Recall that we just proved a theorem which says that for any interval of the
real numbers, (a, b) there exists a rational number q such that a < q < b: If
there is one, can we show there is 2? Sure, consider the new interval (q, b)
and use the theorem again. In fact, it seems like we could continue doing
this over and over again to get an infinite number of rationals in the interval.
Lets prove this is true but instead of inductively generating an infinite set
this way, lets prove it by using a contradction.
That is, we will assume there is a finite number of rationals in the
We will then create a new rational number in the interval by taking two
rationals in the interval and averaging them to get a new rational between
1. Prove there are an in nite number of rationals in any interval
Suppose there are a nite number of rational numbers in the interval, call
this set A
Recall from the discussion above that we have at least two rationals in this
interval so this set has at least two members. Since this set is finite and has
at least two elements, we can choose two of its elements with out another
element in between them. For example, we could pick the two largest elements.
Lets call these m and n. But then, (m+n)/2 is also a rational number and
and between m and n so we get a new rational not in our
original set A. This is a contradiction to our assumption that A had all of
the rationals between a and b in it. Hence, the set must be in finite.
2. Prove using mathematical induction that
We will prove this for an arbitrary a by using mathematical induction on n.
Base case We begin with the base case, n = 1
For this case we have a121 1 so the base case checks.
Induction step: P(n) -> P(n+1)
We assume P(n) is true and use this to prove P(n+1).
That is, assume an≥n for all a≥2:
Then, consider an+1 = ana: We can now use P(n) to substitute in for an. We
We see that the last inequality is true because, since n≥1,
Hence, we have shown P(1) is true and P(n) -> P(n + 1) is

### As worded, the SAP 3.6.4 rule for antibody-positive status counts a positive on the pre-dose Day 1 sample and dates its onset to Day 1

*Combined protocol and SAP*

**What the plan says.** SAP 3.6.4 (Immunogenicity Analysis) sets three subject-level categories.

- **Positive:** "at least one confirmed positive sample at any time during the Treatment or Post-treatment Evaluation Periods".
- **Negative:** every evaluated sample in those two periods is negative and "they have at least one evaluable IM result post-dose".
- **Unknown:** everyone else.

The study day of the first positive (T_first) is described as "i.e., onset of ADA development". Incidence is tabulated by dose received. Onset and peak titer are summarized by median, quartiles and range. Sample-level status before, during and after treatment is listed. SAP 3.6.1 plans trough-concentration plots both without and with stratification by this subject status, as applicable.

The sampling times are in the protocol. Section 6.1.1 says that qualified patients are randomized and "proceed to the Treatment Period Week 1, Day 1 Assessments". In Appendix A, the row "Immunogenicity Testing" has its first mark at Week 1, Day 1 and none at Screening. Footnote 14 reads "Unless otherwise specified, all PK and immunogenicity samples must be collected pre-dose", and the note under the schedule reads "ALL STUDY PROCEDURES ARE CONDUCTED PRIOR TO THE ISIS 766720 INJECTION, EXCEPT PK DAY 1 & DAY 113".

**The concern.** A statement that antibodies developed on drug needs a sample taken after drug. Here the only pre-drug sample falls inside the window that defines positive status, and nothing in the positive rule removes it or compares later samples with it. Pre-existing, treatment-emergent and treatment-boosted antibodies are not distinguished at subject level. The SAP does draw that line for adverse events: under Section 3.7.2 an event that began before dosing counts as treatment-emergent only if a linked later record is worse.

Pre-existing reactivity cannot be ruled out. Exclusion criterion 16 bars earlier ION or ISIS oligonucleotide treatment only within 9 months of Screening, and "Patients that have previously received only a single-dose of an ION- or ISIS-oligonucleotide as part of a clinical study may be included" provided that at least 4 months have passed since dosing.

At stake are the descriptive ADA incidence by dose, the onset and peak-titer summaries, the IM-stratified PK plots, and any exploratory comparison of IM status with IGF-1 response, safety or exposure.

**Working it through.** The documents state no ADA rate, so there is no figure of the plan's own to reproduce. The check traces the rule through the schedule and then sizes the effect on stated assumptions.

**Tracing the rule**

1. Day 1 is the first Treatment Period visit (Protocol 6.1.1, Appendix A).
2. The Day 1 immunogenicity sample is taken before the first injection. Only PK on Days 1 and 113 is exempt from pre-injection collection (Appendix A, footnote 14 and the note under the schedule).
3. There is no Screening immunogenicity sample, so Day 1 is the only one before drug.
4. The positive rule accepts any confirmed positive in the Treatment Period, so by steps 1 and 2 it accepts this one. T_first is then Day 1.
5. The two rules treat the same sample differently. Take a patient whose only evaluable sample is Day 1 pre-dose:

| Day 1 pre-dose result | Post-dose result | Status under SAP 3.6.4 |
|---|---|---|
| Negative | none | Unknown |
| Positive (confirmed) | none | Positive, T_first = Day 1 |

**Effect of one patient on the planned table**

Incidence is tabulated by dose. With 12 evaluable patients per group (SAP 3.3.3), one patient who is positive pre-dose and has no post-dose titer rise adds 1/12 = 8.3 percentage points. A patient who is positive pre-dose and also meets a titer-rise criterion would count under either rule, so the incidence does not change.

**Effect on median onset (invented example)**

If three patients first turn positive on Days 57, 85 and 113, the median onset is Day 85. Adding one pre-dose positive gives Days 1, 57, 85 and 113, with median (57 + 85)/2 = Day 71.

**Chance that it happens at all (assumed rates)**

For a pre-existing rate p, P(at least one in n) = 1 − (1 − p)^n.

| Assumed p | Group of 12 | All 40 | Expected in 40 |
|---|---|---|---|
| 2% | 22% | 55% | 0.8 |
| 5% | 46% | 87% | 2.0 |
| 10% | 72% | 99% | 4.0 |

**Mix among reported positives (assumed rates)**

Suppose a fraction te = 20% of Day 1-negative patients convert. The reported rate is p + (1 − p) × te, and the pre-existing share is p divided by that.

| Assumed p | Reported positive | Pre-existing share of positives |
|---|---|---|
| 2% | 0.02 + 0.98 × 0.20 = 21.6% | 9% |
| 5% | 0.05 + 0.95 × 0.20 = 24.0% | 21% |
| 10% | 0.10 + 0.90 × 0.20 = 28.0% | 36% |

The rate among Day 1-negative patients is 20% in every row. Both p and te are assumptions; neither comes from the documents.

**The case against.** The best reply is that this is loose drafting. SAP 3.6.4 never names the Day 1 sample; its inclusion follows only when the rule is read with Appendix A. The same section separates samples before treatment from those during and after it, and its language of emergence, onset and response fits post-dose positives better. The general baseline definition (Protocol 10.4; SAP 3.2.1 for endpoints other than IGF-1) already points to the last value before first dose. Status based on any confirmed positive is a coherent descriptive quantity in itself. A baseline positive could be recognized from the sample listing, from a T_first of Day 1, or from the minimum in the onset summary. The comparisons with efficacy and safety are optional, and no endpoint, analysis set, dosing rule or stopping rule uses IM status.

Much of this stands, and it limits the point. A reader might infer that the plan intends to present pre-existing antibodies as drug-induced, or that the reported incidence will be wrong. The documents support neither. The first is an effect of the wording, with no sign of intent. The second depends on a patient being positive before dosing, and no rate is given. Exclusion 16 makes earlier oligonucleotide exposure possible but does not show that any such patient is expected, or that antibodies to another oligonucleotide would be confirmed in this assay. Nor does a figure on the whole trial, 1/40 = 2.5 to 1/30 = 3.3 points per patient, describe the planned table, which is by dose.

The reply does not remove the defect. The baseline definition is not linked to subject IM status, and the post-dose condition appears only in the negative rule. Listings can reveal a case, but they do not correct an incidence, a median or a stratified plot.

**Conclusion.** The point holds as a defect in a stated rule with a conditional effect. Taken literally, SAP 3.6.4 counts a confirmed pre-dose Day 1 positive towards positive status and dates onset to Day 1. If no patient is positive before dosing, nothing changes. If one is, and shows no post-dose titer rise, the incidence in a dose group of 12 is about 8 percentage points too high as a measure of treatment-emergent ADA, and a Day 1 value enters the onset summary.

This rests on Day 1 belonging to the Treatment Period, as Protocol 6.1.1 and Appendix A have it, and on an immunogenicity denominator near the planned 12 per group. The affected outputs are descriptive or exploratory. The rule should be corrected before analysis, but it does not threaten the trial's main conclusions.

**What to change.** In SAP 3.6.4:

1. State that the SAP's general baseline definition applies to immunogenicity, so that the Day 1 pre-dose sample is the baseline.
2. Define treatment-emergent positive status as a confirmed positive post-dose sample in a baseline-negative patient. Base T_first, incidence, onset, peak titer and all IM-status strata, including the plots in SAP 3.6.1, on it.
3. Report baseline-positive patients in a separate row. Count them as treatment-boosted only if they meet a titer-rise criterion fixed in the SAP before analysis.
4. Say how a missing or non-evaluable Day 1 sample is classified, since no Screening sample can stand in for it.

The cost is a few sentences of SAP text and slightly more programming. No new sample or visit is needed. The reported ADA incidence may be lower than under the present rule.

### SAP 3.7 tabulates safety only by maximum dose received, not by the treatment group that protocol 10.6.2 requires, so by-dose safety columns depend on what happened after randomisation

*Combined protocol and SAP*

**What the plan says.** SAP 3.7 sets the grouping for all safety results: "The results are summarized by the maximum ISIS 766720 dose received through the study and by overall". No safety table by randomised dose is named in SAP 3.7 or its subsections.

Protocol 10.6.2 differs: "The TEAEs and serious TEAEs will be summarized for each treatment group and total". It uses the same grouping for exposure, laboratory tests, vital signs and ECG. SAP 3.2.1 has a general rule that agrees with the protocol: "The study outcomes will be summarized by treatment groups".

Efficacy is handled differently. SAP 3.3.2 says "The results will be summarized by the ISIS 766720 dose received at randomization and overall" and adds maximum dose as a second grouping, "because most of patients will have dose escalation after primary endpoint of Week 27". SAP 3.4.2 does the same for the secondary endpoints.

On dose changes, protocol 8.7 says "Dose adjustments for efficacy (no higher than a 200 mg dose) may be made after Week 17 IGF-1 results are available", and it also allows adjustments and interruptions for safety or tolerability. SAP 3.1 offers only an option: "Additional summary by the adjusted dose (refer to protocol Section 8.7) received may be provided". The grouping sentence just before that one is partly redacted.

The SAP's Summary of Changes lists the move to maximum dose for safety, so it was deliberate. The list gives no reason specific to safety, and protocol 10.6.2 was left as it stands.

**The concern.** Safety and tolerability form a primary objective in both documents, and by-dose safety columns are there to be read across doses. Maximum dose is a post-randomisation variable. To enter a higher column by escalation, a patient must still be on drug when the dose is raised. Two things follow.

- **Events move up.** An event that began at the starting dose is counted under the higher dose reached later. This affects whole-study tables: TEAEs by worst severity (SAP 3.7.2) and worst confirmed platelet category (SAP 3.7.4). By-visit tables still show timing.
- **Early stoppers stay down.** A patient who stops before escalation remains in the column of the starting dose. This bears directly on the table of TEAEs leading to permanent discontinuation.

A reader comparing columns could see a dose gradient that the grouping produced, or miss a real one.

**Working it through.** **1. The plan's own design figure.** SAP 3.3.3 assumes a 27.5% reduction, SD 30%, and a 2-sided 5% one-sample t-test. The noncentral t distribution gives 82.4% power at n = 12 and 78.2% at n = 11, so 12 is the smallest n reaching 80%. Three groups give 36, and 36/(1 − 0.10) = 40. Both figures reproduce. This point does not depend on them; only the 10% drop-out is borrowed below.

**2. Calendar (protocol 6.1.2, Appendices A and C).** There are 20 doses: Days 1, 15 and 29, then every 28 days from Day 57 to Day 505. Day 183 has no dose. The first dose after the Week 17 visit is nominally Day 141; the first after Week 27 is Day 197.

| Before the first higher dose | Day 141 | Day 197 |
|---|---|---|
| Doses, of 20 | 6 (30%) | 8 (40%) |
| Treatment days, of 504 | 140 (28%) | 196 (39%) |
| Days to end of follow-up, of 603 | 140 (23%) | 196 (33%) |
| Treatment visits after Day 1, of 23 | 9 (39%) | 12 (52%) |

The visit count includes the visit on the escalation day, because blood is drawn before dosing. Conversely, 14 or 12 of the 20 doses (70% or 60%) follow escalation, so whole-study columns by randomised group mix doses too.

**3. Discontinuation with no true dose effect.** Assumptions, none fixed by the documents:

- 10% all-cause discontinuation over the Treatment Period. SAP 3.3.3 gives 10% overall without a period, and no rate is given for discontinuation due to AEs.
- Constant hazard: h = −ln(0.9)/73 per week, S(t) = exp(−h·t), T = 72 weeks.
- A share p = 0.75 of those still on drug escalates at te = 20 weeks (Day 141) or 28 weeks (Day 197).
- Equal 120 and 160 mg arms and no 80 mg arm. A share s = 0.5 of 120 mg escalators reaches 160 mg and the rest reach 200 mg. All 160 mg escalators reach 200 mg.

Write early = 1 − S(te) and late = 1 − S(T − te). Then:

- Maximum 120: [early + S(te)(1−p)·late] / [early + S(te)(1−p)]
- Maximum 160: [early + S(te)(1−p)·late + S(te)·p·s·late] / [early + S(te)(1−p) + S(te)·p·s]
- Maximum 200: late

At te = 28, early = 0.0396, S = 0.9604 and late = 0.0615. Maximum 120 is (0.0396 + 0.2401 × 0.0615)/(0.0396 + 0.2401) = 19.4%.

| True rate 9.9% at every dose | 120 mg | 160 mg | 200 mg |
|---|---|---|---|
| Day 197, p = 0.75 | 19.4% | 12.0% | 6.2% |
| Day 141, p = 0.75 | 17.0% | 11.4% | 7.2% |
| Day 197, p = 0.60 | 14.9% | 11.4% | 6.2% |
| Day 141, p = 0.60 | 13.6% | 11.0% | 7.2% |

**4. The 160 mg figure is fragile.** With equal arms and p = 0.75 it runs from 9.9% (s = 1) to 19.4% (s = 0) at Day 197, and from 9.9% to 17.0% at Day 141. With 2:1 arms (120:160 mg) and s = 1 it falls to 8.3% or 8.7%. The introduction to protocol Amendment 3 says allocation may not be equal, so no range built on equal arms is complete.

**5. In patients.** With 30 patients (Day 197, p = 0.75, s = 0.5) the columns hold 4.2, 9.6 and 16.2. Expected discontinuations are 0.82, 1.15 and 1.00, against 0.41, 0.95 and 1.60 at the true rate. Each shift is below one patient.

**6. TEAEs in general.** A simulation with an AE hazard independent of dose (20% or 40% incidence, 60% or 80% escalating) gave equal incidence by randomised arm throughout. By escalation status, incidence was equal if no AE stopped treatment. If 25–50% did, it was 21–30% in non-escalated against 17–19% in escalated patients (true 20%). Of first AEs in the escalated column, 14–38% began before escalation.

true. So, by the
Principle of Mathematical Induction, we know that P(n) is true
3. Let S be a set of real numbers, and x be a real
that x = sup(S) iff
a .) x is an upperbound of S, and
Since this statement is of the form P <-> Q we will first
prove P -> Q
then Q -> P. First, we recall the definition of x = sup(S) requires that
1 .) x is an upperbound of S, and
2 .) for every upperbound x' of S, x≤x'
That is, I will assume that x = sup(S) and show a.) and b.).
a.) is immediate from the definition of sup. That is x =
sup(S) -> x is an
upperbound of of S by definition.
For part b.) we want to show that for any
we can find an element of S
greater than x-e: Since x is the least upperbound and can
not be an upperbound of S. That is, there must be an element of S which is
greater than and so b.) must be true.
Hence, we have shown P -> Q now we must prove the other direction.
This direction is very similar to the other one. We are
going to assume a.)
and b.) and prove that x = sup(s).
First, requirement a.) is exactly the same as 1.) so we
are half way there
since we assumed a.
Next, we attempt to prove 2.) from b.) . That is, we want
to show that if
b.) is true we know that x must be the least upperbound.
Lets prove this by contraction, that is, lets assume b.)
is true and x is not
the least upperbound. So, there is another upperbound x' which is strictly
less than x. But then, set
Then, b.) tells me that there must be an element s ∈S for which
Recall, which was
assumed to be an upperbound so we have a
contradiction since there is an element of S which is greater than x' so it
can't be an upperbound.
Hence, we have proven a:)&b:) -> x = sup(S):
Finally, we have proven both a:)&b:) -> x = sup(S) and x =
a:)&b:) so we have a:)&b:) <-> x = sup(S):